A speckle of dust
Embed in the wings of time
Victim of circumstances
I come, I go
to and fro
Aimless, at times
Looking for answers
Of things I do not know.
I stumble, I fall
Sometimes here and there
In the waves of time
Whose clock will not stop
To look about
And give a hand
There, now stand
Face your tomorrow.
But you shall go to my country and to my relatives and take a wife for my son Isaac. See to it that you do not take my son back there. He will send His Angel before you and you will take a wife from there for my son. (Genesis 24: 4, 6,7b)
Following the order of Abraham to fetch a wife for his son Isaac, his servant Eliezer went to God and prayed, “I pray You cause me to meet with good success today and show kindness to my master Abraham.” That’s the secret of obedience: a humble heart before God and man. Eliezer did not go fetch a wife for his master’s son on his own power and wisdom. He acknowledged his limitations and asked God for help. This is a beautiful story of God’s faithfulness expressed to Eliezer. His heart was tuned to God’s frequency in His plan for Abraham’s posterity. He blessed Eliezer by answering his prayer and giving him Rebeka as a wife for Isaac.
Then go quickly and tell His disciples, He has risen from the dead, and behold, He is going before you to Galilee; there you will see Him. Behold, I have told you (vs. 7). As they went to tell, behold Jesus met them and said, Hail, and they went up to Him and clasped His feet and worship Him. Jesus said, do not be afraid, go and tell my brethren to go into Galilee (v.9).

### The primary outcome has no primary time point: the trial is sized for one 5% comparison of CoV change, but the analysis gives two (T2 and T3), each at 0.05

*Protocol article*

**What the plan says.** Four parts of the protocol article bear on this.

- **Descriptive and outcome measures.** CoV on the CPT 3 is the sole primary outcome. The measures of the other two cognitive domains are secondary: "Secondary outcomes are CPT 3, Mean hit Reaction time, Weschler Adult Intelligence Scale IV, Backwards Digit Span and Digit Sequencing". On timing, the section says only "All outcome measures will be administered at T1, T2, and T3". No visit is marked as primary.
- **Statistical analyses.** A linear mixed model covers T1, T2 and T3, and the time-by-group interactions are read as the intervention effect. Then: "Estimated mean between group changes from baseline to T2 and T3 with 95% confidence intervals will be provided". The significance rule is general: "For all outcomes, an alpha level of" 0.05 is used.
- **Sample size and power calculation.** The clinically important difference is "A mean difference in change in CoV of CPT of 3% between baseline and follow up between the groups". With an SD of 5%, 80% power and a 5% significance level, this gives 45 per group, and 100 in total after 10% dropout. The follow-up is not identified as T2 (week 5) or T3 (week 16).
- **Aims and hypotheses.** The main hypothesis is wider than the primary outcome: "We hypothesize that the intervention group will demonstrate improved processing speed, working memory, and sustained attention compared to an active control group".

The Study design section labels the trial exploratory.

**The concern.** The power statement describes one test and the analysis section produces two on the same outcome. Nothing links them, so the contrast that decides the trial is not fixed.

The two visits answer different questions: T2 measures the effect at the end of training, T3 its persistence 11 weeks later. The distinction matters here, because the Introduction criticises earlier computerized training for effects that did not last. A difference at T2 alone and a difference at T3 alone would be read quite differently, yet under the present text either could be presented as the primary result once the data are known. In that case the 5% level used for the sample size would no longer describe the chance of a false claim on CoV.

After YAHSHUA’S resurrection, Mary and the other Mary continued to look for Him among the dead. In the process, they witnessed supernatural events beyond their imagination at the time they arrived at the place where the Lord’s body had been buried. First, there was an earthquake, followed by an angel of the Lord descending from heaven to roll the boulder back and those keeping guard were frightened and agitated and trembled and became like dead men (Matt. 28:1-4). At that sight, the angel told them, YAHSHUA is not here; He has risen, as He said. Come, see the place where He lay; go quickly and tell His disciples, He has risen from the dead, and behold, He is going before you to Galilee; there you will see Him (Matt. 28:5-7). Leaving the place joylessly, they went to tell the disciples. Their excitement overtook them; they could not wait to share the greatest miracle they ever witnessed. To make their day even more exciting, while on their way, behold, the Lord YAHSHUA met them saying, Greeting! They went up to Him, clasped His feet and worshiped Him (Matt. 28: 8-9). Echoing the message from the angel, He said to them, Do not be alarmed and afraid; go and tell My brethren to go into Galilee, and there they will see Me (Vs.10). The angel emphatically expressed the command to them by saying, Behold, I have told you. That means, attention, look! His command was for them to go quickly and tell the disciples that the Lord YAHSHUA had risen from the dead.
Life sustaining in that small sparkle of condensed water called dew is formed when the temperature is low and the atmospheric vapor is condensed. When we walk in the early mornings being greeted by those crystals like drops of water, with the sun barely shinning its light on it, making its sparkle more visible, we think nothing about it. But in reality, these little drops speak of life. It is life sustaining for the grass and plants, especially in dry climate, as in the desert.